This study is a diagnostic analysis.
To investigate the diagnostic accuracy of Trömner sign in cervical spondylotic myelopathy (CSM), and how its presence correlates with the severity of myelopathy.
Summary of Background Data:
A clinical presentation of myelopathy corresponding with image findings is a current standard to diagnose CSM. Trömner sign is an alternative of well-known Hoffmann sign to detect CSM. Little is known about its diagnostic accuracy and how its presence correlates with the severity of CSM.
Materials and Methods:
Consecutive patients with clinical diagnosis of CSM and other cervical spondylosis–related problems were enrolled in either CSM group, cervical spondylotic radiculopathy group, or axial pain group. Normal volunteers and patients without spine-related issues were used as a control. All participants were examined for the presence of myelopathic signs. Magnetic resonance imaging studies of all participants were reviewed by a radiologist.
There were 85 participants included in the study. Diagnostic sensitivity was 76%, 94%, 76%, and 36% for Hoffmann sign, Trömner sign, inverted radial reflex, and Babinski sign, respectively. Trömner sign had relatively high sensitivity (95%) despite of mild degree of myelopathy. Negative predictive value was 60%, 85%, 59%, and 38% for Hoffmann sign, Trömner sign, inverted radial reflex, and Babinski sign, respectively. There were 63%–71% of patients in either axial pain group or cervical spondylotic radiculopathy group had positive Trömner sign. Most of CSM patients with cord signal changed had positive myelopathic sign. Regarding CSM patient without cord signal change, most of tests were negative except Trömner sign.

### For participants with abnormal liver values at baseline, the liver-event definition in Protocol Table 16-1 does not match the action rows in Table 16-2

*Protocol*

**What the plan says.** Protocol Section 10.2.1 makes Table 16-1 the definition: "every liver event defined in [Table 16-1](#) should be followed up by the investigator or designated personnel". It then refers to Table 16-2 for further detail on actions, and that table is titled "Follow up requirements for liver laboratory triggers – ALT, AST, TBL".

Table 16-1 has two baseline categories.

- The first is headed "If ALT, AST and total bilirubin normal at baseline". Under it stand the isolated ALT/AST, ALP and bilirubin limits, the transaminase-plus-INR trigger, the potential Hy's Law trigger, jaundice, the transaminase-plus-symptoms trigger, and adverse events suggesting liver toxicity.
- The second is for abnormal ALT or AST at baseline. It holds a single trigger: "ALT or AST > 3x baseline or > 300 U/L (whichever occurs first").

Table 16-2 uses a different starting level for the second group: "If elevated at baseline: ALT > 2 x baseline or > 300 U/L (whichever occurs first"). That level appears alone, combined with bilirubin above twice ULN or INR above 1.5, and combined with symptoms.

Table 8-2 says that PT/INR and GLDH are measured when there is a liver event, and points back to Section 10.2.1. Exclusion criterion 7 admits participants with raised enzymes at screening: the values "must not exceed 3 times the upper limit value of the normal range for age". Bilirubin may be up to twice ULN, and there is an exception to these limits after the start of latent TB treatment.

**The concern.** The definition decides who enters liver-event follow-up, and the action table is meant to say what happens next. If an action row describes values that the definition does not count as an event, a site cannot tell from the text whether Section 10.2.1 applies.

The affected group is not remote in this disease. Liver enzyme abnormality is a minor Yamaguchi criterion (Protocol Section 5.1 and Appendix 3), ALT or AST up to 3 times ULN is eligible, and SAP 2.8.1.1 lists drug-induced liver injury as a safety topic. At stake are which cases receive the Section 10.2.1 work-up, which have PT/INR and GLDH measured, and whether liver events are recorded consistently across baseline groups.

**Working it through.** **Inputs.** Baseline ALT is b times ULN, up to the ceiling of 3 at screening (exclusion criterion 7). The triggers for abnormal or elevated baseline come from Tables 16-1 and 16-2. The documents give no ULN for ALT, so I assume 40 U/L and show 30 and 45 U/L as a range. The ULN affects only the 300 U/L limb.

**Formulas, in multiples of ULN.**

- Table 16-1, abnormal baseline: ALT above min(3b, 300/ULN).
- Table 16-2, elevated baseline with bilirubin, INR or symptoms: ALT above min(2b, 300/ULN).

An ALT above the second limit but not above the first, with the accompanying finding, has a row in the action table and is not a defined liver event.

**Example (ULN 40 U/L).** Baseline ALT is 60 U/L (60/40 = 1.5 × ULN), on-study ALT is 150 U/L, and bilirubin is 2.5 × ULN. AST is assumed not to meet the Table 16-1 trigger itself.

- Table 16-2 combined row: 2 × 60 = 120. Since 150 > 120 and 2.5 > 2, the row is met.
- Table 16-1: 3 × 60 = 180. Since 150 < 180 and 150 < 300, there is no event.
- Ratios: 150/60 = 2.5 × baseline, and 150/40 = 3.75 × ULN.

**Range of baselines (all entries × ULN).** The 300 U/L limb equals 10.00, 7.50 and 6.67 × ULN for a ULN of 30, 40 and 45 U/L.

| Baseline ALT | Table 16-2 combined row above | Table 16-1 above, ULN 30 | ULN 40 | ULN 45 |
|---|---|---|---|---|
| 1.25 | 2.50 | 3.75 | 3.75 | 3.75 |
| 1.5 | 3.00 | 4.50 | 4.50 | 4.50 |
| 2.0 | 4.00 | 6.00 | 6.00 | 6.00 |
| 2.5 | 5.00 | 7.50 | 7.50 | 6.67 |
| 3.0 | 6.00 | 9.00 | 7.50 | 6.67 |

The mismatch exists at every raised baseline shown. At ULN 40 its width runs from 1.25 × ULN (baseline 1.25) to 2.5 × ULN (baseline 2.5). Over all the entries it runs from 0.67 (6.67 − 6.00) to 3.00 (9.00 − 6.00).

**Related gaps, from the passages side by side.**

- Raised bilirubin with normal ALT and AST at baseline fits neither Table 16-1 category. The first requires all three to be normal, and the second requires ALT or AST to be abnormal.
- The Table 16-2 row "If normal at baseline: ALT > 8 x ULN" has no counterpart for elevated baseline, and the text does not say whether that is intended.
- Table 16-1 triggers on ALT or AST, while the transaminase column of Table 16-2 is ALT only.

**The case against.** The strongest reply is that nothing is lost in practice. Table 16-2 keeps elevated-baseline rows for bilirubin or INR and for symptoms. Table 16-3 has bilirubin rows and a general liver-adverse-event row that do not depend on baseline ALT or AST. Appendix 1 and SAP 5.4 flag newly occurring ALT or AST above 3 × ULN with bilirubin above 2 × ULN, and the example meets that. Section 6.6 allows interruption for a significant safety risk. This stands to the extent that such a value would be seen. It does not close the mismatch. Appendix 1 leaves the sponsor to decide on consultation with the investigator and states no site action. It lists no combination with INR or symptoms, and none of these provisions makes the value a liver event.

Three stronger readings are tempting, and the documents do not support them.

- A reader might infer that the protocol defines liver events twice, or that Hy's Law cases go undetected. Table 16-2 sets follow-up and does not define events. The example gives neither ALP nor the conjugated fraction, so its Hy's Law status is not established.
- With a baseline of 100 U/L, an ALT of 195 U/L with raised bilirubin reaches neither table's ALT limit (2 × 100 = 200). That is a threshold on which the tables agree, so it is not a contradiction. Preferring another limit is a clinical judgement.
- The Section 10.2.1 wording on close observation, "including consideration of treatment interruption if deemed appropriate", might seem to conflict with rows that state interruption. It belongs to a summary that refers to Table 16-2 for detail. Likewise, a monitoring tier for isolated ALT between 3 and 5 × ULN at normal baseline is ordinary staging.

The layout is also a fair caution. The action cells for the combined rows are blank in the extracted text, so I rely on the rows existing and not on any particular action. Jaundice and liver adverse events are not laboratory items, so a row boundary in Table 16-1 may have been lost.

High sensitivity (94%) and relatively high negative predictive value (85%) for Trömner sign indicate the usefulness of Trömner sign in ruling out CSM. High incidence of positive Trömner sign in presymptomatic cervical cord compression patients suggests Trömner sign could have a useful role in early detection of presymptomatic patients.